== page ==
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Pain and Glory

Pedro Almodovar is in the rare class of directors to be in genres of their own. The Spanish auteur’s exploration of the irrationalities of desire and how its indulgences are the most human aspects of us all, struck a chord, both at home as well as internationally. Almodovar has gone on to construct and impressive filmography that has produced milestones for Spanish as well as international cinema in terms of on-screen representation as well as narrative style. It is rare that such a director would comment on his or her legacy so directly, and yet as he has shown time and again, Almodovar is not a conventional director.

Pain and Glory (2019) is the story of Salvador (Antonio Banderas) a veteran director afflicted with an incredible array of maladies that range from the physical to the psychological and “spiritual” as he says. The film follows his disenchantment with the world and cinema, all the while jumping back in time to look at Salvador’s beginnings and his relationship with his mother (Penelope Cruz).

Almodovar has always had a deft hand at balancing his films between melodramas and introspective pieces of the human condition. He achieves this in Pain and Glory, with a noticeable restraint of comedy. This lack of laughs doesn’t harken to his darkest film, The Skin I Live In (2011), instead taking on a much more melancholy and quiet tone. This would seem to be a contradiction with Almodovar and his style, as he is more prone to chaos and colors, but Pain and Glory seeks completely upend Almodovar’s core theme throughout his films: desire. Since his first film in Pepi, Luci, Bom and Other Girls Like Mom (1980) Almodovar has always been keen to explore desire and how it pushes us in our every action in our lives. The Spaniard went on to evolve his exploration of desire, from sex and romance in his early 1980s and 1990s films, to the desire of youth and nostalgia. However, in Pain and Glory it is the absence of desire that envelops Salvador.

This lack of desire is explored and slowly rekindled as Salvador begins to track through his past, visiting and remembering the important people in his life. The film being split into three seeming chapters with three separate characters curiously helps blend the complexity and melded emotional effects that such people have on Salvador’s life. Each third could easily have made for a sweet and emotional film individually, but brought together the stories bring about a catharsis that blows viewers into a paralysis of ethos.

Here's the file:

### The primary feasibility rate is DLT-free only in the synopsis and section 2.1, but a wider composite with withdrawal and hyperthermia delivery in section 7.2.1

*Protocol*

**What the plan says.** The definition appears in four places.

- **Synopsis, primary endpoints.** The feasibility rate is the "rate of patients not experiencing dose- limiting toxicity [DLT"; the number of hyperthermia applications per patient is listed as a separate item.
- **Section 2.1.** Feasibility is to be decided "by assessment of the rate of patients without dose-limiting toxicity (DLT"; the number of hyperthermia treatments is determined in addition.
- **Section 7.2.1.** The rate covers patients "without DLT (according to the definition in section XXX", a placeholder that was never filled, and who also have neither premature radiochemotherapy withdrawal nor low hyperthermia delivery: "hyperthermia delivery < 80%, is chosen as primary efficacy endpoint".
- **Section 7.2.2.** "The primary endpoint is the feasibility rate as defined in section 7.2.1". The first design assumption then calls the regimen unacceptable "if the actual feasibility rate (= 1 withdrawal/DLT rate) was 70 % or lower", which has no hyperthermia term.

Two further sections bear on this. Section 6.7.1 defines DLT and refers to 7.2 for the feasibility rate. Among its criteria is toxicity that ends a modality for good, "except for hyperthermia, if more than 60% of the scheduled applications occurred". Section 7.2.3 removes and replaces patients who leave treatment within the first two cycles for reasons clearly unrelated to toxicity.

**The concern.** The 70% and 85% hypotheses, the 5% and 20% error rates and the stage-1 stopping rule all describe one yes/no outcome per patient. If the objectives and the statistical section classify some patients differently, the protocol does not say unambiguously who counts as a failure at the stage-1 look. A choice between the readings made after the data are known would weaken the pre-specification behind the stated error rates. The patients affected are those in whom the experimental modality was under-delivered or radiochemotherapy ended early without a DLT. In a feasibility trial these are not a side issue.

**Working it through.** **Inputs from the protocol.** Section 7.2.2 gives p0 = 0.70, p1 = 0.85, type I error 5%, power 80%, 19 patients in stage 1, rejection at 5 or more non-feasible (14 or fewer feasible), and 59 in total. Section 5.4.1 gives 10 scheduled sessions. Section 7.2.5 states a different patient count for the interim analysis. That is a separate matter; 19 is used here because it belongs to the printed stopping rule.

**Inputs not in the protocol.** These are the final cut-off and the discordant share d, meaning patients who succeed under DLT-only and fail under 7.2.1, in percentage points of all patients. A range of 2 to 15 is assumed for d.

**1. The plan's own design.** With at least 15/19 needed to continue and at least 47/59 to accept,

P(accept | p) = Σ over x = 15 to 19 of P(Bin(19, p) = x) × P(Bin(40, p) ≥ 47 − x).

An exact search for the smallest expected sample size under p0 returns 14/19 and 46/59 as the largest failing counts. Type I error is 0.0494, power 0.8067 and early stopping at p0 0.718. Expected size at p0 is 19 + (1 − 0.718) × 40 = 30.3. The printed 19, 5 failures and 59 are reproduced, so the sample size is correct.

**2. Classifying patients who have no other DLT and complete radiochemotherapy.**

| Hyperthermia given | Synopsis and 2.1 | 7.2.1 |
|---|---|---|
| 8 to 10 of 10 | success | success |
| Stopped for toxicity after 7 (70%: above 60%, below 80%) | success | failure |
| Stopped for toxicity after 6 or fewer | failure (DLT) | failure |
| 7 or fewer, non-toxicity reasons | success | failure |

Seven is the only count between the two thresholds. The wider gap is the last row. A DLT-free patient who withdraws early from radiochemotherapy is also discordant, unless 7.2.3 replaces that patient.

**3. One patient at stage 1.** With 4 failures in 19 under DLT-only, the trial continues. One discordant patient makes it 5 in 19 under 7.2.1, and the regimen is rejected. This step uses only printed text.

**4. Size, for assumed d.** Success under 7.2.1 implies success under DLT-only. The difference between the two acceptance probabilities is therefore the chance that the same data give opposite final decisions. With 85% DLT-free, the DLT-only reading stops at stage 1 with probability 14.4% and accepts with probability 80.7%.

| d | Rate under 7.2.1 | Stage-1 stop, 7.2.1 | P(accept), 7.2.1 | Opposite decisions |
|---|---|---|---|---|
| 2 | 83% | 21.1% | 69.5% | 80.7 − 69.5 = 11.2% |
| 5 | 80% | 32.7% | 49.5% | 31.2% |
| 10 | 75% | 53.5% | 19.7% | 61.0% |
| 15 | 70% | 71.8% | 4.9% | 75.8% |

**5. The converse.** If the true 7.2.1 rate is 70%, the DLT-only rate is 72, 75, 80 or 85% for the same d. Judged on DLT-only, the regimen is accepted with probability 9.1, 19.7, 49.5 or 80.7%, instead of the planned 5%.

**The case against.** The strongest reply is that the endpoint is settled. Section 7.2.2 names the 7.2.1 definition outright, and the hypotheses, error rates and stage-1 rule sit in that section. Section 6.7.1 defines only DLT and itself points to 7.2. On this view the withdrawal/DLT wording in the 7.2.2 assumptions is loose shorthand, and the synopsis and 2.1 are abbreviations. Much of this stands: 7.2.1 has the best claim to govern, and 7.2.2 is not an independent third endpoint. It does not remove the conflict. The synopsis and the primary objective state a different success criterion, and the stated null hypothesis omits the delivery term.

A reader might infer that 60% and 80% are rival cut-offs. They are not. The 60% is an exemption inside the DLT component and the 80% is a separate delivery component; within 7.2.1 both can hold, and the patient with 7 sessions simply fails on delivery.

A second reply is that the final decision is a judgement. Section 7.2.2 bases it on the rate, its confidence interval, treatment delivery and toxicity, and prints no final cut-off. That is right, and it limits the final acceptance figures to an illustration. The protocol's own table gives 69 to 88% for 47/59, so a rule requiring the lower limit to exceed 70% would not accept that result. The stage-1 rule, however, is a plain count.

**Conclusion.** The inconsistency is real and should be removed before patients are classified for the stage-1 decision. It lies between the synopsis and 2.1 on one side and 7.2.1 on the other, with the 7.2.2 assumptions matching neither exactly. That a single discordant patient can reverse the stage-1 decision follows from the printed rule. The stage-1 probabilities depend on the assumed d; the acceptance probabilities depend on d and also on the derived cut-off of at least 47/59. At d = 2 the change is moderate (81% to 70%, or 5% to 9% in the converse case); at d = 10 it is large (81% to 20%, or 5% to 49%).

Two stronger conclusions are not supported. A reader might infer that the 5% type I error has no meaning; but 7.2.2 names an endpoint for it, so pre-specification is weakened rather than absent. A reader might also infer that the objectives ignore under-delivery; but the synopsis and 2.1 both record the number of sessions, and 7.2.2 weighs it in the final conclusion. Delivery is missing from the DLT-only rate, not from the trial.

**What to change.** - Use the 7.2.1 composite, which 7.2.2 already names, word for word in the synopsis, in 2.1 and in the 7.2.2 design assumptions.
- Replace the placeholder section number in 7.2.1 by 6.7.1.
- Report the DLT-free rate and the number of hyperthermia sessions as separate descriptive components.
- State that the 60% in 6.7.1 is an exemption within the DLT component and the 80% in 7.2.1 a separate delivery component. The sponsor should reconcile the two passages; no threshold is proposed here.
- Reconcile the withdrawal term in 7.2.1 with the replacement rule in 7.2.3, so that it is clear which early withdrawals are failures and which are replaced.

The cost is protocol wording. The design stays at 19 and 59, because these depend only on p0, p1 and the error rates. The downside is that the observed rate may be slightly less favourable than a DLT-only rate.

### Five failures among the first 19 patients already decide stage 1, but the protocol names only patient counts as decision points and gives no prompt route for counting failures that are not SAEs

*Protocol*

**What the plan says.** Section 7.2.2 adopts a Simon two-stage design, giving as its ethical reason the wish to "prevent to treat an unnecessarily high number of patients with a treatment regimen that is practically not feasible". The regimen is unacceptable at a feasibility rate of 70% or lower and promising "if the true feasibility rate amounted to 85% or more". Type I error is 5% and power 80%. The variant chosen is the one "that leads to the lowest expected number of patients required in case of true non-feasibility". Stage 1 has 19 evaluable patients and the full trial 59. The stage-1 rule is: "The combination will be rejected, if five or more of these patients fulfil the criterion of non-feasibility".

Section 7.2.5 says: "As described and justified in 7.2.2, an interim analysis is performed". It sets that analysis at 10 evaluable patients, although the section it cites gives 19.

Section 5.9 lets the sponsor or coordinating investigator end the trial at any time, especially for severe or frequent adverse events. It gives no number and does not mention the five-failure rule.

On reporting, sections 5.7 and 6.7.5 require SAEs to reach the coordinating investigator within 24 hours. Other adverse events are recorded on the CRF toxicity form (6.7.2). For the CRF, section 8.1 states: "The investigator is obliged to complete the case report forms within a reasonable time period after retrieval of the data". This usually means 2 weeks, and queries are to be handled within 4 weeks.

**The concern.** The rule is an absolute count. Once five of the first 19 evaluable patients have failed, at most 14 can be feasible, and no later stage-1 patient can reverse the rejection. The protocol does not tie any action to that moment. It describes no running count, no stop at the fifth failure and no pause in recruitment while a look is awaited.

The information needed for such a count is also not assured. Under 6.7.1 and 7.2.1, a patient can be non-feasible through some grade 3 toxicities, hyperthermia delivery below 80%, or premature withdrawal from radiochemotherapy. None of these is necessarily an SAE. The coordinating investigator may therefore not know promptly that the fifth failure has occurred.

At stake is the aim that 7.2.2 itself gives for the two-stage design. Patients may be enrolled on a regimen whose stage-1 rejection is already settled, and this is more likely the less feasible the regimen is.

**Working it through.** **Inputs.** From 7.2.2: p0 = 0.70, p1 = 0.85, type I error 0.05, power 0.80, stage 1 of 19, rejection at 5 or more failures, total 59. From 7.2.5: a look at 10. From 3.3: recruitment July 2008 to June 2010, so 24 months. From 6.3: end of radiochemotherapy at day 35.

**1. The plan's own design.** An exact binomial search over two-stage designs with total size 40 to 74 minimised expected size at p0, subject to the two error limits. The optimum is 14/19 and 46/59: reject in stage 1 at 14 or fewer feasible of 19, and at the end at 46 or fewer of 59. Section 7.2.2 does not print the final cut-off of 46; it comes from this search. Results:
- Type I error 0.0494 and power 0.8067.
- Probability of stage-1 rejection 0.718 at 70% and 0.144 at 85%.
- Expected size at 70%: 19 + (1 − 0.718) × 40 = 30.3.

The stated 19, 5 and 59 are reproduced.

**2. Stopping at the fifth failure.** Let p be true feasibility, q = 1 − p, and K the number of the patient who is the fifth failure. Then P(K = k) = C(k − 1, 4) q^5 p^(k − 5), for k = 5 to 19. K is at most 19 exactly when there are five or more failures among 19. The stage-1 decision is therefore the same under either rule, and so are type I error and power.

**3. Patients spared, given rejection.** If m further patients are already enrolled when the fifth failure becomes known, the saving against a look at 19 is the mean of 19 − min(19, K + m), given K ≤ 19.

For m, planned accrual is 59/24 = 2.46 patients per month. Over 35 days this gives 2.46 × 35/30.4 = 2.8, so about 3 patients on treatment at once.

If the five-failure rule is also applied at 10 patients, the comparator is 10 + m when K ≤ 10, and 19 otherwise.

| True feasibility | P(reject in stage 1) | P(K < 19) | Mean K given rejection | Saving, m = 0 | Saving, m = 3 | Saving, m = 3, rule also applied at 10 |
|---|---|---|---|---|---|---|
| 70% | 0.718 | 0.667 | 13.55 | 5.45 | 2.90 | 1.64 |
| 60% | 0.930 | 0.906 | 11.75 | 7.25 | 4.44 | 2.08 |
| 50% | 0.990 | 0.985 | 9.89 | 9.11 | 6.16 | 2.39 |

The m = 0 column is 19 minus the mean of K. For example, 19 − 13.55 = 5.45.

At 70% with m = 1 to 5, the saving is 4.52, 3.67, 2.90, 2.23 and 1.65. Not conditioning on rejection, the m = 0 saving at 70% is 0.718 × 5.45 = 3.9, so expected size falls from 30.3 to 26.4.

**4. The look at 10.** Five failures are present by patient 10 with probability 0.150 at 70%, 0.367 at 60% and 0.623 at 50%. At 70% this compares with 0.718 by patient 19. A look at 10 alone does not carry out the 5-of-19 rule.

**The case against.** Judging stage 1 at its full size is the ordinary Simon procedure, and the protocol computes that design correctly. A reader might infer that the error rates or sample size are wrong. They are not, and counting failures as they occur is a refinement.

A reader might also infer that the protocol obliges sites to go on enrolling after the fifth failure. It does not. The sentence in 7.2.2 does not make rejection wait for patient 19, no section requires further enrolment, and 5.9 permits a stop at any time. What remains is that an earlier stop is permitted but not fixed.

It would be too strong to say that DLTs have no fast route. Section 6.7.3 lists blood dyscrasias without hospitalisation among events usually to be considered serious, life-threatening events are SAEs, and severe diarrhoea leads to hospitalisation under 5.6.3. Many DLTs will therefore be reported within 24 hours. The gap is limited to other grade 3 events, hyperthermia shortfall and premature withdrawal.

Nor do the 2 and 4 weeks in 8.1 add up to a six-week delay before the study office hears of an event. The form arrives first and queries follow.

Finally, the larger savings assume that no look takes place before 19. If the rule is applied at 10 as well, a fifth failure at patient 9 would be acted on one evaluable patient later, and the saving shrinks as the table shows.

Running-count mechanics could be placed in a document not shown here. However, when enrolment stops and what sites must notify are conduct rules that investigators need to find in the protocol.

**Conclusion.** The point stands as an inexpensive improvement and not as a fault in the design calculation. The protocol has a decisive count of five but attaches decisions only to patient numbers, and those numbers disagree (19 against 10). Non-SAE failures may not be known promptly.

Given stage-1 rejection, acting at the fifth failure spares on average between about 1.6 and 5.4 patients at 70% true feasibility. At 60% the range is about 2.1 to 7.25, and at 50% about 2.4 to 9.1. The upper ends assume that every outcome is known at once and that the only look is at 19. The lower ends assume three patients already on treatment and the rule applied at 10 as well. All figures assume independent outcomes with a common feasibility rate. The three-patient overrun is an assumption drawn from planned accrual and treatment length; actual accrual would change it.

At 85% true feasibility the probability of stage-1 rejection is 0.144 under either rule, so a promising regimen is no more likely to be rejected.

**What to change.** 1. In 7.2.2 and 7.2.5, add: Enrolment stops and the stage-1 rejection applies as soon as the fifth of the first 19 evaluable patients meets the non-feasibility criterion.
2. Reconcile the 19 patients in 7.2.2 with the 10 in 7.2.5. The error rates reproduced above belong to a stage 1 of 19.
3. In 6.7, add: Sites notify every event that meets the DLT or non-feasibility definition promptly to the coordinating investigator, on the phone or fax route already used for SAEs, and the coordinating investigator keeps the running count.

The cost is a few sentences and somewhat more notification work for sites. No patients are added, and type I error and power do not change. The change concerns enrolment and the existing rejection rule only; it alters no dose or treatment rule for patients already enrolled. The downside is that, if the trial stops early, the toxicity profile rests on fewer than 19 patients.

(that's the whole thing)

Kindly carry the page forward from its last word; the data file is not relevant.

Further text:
The film is a clear allusion to Almodovar’s own troubles and past, as well as his own relationship with actor Banderas, who plays Salvador. It is a curious melding of roles that brings about a career-best performance from Banderas who not only seems to capture Almodovar’s mannerisms, but showcases an inner decay and suffering in Salvador in a truly translucent way; his every shudder of a breath or side-ways look seems to be infected with depression and pain. Even amongst more showier actors in the film, Banderas seems to hold his own, choosing for restraint and silence. Such a performance is even commented on directly in the film, with Salvador noting, “The merit in an actor is not in crying, is in being able to hold back the tears.” It is that subtle yet magnanimous skill that is brought forth by Banderas, and is able to infect us with such a gentle ease.

In Pain and Glory Almodovar has been able to bring about one of his most cautiously crafted and emotionally complete films in nearly a decade. The Spaniard still plays around with the seeming contradictions that emotions and passions can have, but looking at them through a refreshing new stance of disillusionment and quietude. This impeccable craft is aided by a stellar cast, led by a fabulous Banderas who seems to reach his own zenith as Salvador. If anything, Pain and Glory indicates towards a long filmic life of emotional and passionate explorations for Almodovar.



About Young Critic

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I've been writing on different version of this website since February of 2013. I originally founded the website in a film-buff phase in high school, but it has since continued through college and into my adult life. Young Critic may be getting older, but the love and passion for film is forever young. 

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